In 2023, the STEM division hosted 25 students as part of the Winter Research Scholars Internship program. The two-week program, held from Tuesday, January 3, 2023, to Friday, January 13, 2023, in Skyline College’s Fab Lab, provides an introduction to scientific research as well as topics and skills to help students gain further research and industry internships in STEM. These exceptional students from computer science, biology, engineering, and chemistry majors gathered to learn about STEM research and participate in a variety of workshops.

Lauren Ashley Gan, a former Skyline mechanical engineering student and 2022 Winter Scholars graduate who transferred to San Francisco State University, was recruited to help with the program. She was of huge help and support to the students with their assignments and projects.

Brittney Sneed and the Career Readiness and Job Placement Program team provided valuable instruction on how to build a resume as well as feedback on the students’ resumes and cover letters for upcoming internship applications. Students had the opportunity to participate in mock group and individual interviews during the second week of the program and received valuable feedback on how to structure their answers, what to focus on, and general interviewer expectations.

Last year, COVID challenged the program; this year, it was the weather. The program was moved online using Zoom lectures as well as interactive online activities during the two days that the bomb cyclone passed over the Bay. The students spent the first week in the Fab Lab in BLDG 7 with Professors Marco Wehrfritz and Susanne Schubert, learning about rapid prototyping using 3-D modeling and printing techniques, laser cutting, soldering, working with sensors and metrology, and programming with the Arduino microcontroller. In week two, the group was divided into six working groups, each of which worked on an engineering project. The projects were self-proposed by the participating students. This year, we had a huge bandwidth of creative and sophisticated designs, all of which were Arduino-based and incorporated the Fab Lab’s programming, design, and manufacturing techniques. A room occupancy counter that tracks and transmits the number of people in a room, a camera stabilizer, a sourdough monitoring system, an atmosphere analyzer, an RFID tag controlled doggy door, and an autonomous garbage collecting boat to clean pools were among the projects.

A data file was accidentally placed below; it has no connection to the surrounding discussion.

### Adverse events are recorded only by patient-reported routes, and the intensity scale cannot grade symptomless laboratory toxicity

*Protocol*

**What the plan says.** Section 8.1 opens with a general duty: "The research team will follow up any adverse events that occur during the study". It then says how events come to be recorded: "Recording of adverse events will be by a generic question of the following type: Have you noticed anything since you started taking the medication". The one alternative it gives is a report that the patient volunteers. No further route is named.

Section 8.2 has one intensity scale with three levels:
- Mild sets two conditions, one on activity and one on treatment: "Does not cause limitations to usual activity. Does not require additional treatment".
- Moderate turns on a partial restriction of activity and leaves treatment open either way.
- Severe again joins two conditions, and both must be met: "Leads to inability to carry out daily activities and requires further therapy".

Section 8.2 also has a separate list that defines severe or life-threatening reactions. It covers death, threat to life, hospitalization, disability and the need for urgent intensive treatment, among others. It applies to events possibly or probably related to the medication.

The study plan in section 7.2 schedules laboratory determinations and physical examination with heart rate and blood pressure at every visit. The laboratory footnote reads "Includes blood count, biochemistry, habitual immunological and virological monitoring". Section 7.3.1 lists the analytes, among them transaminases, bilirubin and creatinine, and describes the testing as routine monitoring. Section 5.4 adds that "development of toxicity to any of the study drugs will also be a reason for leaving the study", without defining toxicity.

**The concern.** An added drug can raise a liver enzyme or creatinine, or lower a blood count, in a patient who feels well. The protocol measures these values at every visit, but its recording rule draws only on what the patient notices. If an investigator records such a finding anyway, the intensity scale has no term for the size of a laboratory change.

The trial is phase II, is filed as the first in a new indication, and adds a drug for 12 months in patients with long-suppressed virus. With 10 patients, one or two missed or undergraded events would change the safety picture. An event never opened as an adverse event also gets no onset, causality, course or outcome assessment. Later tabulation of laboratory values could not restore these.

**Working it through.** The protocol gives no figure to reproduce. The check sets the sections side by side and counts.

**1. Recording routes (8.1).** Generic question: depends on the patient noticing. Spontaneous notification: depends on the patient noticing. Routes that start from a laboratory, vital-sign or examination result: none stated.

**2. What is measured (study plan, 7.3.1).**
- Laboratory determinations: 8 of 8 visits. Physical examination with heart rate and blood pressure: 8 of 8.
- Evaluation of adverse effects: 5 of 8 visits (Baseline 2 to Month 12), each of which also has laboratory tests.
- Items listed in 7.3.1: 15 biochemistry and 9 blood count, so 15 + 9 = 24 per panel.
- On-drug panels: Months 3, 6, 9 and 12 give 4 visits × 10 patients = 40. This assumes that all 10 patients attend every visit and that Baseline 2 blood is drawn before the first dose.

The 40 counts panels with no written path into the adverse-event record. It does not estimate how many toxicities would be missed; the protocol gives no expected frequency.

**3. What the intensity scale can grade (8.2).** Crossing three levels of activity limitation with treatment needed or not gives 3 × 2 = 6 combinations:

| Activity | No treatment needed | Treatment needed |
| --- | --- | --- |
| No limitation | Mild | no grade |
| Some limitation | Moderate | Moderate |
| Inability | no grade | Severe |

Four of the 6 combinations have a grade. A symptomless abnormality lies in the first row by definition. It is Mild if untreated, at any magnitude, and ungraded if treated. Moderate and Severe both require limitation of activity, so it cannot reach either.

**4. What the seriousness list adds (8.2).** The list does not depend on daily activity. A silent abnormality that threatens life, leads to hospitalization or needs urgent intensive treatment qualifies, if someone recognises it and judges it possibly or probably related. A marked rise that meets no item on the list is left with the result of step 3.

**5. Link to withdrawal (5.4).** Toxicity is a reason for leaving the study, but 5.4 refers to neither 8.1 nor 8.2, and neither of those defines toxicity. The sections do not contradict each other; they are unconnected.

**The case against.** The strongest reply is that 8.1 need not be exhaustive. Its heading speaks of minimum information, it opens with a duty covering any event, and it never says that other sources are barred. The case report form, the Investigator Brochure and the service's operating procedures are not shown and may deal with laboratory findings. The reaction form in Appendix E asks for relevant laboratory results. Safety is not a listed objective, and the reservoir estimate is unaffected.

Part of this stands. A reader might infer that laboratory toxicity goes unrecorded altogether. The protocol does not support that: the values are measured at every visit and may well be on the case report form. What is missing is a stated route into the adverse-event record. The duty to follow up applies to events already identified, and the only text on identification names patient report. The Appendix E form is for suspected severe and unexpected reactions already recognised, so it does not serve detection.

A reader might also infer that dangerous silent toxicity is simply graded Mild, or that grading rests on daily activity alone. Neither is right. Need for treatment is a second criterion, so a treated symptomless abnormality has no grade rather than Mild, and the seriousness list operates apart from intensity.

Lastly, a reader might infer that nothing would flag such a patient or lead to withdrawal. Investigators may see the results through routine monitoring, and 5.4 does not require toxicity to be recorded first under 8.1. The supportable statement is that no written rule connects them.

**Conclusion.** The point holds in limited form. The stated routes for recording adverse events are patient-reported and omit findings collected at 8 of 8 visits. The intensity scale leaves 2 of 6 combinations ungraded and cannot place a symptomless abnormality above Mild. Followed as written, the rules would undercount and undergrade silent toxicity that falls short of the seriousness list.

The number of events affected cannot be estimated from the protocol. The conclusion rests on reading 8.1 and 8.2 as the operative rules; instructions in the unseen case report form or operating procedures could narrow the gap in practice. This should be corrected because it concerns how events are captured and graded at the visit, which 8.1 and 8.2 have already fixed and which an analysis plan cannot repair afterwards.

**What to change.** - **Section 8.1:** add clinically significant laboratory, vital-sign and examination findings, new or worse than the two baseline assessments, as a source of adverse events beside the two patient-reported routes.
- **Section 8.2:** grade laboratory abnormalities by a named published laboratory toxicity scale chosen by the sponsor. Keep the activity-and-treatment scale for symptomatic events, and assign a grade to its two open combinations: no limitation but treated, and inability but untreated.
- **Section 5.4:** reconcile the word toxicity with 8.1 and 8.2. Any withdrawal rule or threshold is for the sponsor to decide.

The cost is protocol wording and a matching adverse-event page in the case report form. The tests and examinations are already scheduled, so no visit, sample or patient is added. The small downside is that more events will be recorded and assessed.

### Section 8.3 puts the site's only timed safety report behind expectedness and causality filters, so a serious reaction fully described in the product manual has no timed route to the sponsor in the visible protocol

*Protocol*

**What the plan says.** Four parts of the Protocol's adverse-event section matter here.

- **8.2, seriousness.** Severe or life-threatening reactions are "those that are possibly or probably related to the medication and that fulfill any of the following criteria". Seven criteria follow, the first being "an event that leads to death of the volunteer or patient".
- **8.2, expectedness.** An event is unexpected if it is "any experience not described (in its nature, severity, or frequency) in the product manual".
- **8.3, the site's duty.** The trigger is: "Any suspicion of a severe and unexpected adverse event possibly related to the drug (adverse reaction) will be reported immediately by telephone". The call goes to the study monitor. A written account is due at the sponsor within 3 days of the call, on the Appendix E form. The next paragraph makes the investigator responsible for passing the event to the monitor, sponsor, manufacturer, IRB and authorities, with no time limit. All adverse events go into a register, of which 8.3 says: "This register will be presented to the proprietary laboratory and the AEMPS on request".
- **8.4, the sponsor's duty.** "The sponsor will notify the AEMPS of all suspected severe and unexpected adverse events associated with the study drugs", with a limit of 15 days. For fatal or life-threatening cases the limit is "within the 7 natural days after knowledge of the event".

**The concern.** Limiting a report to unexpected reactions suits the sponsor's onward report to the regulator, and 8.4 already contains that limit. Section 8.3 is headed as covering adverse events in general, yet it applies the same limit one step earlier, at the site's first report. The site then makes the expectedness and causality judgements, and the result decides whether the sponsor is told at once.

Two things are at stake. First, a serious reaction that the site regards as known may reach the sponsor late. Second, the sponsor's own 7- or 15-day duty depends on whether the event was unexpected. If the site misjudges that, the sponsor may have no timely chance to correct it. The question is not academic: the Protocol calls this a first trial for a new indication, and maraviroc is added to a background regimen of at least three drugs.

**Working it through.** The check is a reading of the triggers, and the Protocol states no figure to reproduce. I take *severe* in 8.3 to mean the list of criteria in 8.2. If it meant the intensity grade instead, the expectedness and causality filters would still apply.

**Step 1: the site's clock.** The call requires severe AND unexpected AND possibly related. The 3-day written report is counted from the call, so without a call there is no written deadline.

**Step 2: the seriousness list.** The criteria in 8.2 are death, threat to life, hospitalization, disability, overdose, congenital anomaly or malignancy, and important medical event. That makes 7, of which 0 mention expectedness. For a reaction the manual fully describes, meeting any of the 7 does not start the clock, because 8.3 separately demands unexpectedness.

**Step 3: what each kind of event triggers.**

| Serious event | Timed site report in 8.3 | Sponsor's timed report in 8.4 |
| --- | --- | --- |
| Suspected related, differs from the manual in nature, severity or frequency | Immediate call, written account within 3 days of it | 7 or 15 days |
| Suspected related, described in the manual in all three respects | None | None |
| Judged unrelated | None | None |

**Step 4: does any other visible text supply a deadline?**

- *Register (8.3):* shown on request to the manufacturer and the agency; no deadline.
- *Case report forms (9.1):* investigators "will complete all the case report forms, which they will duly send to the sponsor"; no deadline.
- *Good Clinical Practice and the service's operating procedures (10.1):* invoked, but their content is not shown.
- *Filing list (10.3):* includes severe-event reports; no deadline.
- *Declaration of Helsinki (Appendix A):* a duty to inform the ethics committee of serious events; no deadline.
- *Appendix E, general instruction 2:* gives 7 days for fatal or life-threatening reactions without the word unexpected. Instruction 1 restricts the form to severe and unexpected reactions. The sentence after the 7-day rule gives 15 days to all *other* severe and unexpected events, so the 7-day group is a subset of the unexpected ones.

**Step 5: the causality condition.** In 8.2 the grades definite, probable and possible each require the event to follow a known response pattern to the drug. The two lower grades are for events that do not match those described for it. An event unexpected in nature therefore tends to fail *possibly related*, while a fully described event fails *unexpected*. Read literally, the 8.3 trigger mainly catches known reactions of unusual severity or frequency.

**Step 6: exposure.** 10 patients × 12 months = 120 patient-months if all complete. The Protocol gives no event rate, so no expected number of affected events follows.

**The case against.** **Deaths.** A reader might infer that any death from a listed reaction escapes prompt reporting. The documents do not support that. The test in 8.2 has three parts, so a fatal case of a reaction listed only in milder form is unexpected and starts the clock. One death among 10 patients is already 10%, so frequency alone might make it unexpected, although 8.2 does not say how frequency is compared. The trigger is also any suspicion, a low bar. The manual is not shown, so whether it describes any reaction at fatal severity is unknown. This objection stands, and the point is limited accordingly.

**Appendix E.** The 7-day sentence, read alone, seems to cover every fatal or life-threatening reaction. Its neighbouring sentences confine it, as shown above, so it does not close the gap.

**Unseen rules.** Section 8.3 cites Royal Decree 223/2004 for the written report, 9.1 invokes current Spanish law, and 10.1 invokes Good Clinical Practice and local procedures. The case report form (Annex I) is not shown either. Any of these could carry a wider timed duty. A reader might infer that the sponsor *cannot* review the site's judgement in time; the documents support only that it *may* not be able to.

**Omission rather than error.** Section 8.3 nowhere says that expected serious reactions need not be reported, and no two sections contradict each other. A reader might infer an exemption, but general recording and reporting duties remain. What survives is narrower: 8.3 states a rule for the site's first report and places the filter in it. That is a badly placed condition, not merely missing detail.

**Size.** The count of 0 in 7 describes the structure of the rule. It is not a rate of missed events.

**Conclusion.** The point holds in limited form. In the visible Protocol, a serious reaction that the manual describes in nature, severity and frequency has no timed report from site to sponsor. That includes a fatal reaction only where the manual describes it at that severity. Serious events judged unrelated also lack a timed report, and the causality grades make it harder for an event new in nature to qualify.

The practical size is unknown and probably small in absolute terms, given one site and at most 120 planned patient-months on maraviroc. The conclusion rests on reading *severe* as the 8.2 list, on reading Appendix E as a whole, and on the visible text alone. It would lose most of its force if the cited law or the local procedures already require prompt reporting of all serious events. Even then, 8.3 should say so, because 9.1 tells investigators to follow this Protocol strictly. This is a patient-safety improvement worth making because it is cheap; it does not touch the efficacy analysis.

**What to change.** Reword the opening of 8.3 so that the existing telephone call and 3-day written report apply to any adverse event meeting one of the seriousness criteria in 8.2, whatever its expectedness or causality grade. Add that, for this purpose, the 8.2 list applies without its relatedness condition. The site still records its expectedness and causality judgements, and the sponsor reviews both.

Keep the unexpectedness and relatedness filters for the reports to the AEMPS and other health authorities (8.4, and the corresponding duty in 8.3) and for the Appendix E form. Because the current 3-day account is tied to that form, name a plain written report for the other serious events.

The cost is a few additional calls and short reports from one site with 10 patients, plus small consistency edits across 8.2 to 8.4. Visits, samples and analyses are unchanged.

On one day, students took a virtual lab tour of San Francisco State University’s (SFSU) School of Engineering in the morning, learning about faculty research areas and the S-SMART summer internship program, which includes projects in computational fluid dynamics, intelligent systems in structural engineering, neural machine interfaces, and assistive rehabilitative robotics.

On the last day of the program, all of the groups presented their work in the STEM center. Each group gave a presentation and demonstrated their prototypes to the group and attending faculty guests. They were able to put skills learned and honed during the presentation skills workshop to use, as well as reflect on their personal and academic growth during this internship, and there was a very lively and active discussion about each project.

The students grew tremendously during the time they were working together, both personally and academically. The groups were frequently mixed, so that by the end of the program, everyone had a chance to work with and meet everyone else in the program. Over time, the students learned to work as a team and created a supportive and collaborative environment, which led to them helping each other even outside of their own project groups. Some students were so inspired by their success and learning outcomes that they considered changing their major to engineering or purchasing their own Arduino to program on their own time.

The STEM Pathways project, a collaborative grant project funded by the US Department of Education’s Developing Hispanic Serving Institutions (DHSI) program, provides support for the Winter Research Scholars program (award No. P031S180169). Nicholas Langhoff, Marco Wehrfritz, and Dr. Susanne Schubert, the coordinators, would like to thank Thanh Nguyen, Bryan Swartout, Nadia Tariq, Rita Gulli, and Dr. Jing Folsom for their tremendous behind-the-scenes support. The organizers would also like to thank their colleagues at SFSU, Dr. Wenshen Pong, Dr. Quintero, Dr. Ghose, Dr. Chen, Dr. Wong, Dr. Wang, Dr. Zhang, Dr. Qin, and Dr. Khalkhal, for sharing their research with us and for the school’s long-standing collaboration with Skyline College.

Article by Marco Wehrfritz and Dr. Susanne Schubert

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